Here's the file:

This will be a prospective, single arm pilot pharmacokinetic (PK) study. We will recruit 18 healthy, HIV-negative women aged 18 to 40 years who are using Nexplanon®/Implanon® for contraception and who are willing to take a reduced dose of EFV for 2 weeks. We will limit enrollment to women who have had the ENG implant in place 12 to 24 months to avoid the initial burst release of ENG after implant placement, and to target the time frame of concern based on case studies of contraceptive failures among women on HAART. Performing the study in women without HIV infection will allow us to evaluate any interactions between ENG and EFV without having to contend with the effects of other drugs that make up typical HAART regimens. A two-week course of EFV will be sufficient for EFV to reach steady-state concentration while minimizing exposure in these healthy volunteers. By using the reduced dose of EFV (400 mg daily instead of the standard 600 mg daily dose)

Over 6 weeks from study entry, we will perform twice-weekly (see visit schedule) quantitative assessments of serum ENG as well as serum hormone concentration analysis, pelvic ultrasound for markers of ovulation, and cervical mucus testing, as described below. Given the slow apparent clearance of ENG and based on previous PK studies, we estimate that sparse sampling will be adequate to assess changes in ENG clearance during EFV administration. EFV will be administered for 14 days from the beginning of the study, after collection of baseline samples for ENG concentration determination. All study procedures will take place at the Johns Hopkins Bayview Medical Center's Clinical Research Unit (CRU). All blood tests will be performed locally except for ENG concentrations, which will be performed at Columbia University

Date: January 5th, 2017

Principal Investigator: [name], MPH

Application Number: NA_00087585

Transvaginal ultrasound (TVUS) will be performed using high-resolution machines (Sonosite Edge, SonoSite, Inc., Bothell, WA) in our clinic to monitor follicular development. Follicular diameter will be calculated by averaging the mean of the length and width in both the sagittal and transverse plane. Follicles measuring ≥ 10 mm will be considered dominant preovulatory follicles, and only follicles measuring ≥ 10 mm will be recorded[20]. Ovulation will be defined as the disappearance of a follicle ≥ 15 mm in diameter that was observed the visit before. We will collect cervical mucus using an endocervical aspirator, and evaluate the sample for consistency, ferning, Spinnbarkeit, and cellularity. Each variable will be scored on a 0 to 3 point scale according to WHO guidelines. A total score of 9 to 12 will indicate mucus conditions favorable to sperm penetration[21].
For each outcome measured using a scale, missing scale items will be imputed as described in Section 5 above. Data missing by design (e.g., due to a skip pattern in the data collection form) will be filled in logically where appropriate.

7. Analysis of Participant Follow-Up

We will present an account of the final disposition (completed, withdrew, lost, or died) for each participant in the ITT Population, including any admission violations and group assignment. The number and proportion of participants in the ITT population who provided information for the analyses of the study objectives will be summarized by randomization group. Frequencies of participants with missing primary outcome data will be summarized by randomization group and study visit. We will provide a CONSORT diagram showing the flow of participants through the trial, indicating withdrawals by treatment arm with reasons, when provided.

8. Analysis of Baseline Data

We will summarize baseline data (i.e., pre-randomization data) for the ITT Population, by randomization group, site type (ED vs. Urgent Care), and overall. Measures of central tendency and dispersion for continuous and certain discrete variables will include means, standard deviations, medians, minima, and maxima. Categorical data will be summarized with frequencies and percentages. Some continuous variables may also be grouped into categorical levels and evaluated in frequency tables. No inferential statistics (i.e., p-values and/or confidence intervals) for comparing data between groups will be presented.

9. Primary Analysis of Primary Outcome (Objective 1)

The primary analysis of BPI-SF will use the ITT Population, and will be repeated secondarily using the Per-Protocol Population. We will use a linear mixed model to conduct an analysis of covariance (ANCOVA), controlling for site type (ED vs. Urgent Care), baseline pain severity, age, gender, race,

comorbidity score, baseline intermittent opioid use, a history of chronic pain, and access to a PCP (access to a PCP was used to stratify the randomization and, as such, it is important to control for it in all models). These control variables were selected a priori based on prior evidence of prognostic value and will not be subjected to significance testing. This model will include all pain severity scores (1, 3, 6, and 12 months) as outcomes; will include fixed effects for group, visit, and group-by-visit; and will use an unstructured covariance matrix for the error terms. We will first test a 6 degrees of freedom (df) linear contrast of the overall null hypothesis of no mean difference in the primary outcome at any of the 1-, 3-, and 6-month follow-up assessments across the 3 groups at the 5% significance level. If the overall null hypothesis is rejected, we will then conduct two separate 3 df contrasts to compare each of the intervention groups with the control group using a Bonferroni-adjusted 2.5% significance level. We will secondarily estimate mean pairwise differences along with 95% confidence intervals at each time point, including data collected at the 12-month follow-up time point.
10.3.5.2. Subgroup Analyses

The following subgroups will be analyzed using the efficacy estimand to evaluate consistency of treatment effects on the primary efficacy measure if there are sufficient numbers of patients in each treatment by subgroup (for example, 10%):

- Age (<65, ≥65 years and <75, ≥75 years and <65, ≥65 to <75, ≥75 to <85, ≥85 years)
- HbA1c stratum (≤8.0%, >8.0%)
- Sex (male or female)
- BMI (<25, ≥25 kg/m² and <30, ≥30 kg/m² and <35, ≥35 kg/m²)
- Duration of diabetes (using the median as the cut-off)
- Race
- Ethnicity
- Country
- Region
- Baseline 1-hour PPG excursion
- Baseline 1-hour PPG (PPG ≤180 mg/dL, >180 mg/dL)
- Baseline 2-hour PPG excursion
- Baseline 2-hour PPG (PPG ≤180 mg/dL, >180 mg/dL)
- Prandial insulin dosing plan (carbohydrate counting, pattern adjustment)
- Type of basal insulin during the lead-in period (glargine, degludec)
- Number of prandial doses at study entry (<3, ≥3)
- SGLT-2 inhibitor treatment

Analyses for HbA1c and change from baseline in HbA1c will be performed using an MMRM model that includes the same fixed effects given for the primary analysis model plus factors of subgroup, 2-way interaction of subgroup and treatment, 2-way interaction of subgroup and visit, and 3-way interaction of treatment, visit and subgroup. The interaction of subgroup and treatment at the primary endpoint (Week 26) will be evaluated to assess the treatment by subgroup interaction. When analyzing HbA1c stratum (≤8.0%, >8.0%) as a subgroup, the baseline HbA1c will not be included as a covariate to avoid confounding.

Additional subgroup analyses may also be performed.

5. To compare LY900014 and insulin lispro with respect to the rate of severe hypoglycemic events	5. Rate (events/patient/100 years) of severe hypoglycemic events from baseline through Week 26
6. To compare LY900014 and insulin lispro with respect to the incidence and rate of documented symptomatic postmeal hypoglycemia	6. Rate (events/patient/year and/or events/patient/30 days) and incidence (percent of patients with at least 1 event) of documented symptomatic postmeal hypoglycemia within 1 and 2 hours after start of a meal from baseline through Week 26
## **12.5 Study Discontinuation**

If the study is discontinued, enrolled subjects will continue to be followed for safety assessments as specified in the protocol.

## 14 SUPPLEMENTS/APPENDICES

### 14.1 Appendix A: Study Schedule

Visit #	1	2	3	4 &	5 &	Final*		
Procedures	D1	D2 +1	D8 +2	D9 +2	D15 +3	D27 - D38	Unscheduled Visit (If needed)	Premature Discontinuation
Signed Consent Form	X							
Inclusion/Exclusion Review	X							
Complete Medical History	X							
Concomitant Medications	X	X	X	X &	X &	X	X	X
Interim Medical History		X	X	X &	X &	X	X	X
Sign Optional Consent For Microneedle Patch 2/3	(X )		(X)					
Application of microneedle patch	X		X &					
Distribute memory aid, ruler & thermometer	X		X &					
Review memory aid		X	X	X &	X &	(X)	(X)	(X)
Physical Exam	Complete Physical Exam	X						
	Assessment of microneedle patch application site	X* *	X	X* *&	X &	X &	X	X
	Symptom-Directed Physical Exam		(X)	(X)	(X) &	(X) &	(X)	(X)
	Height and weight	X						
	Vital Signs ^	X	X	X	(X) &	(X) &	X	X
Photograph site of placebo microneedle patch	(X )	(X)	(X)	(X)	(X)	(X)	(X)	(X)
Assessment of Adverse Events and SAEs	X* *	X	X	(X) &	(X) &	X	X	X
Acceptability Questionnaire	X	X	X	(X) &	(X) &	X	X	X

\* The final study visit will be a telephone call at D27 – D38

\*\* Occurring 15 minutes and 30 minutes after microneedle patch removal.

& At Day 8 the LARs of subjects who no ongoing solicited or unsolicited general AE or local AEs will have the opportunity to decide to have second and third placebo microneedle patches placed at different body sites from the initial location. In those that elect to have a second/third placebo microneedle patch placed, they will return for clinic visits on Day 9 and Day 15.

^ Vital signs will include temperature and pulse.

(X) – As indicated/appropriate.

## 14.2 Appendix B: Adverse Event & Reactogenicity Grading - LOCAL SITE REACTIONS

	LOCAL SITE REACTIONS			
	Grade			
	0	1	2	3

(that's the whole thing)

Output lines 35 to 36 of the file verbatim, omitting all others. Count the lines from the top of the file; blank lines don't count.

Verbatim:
Additional subgroup analyses may also be performed.

5. To compare LY900014 and insulin lispro with respect to the rate of severe hypoglycemic events	5. Rate (events/patient/100 years) of severe hypoglycemic events from baseline through Week 26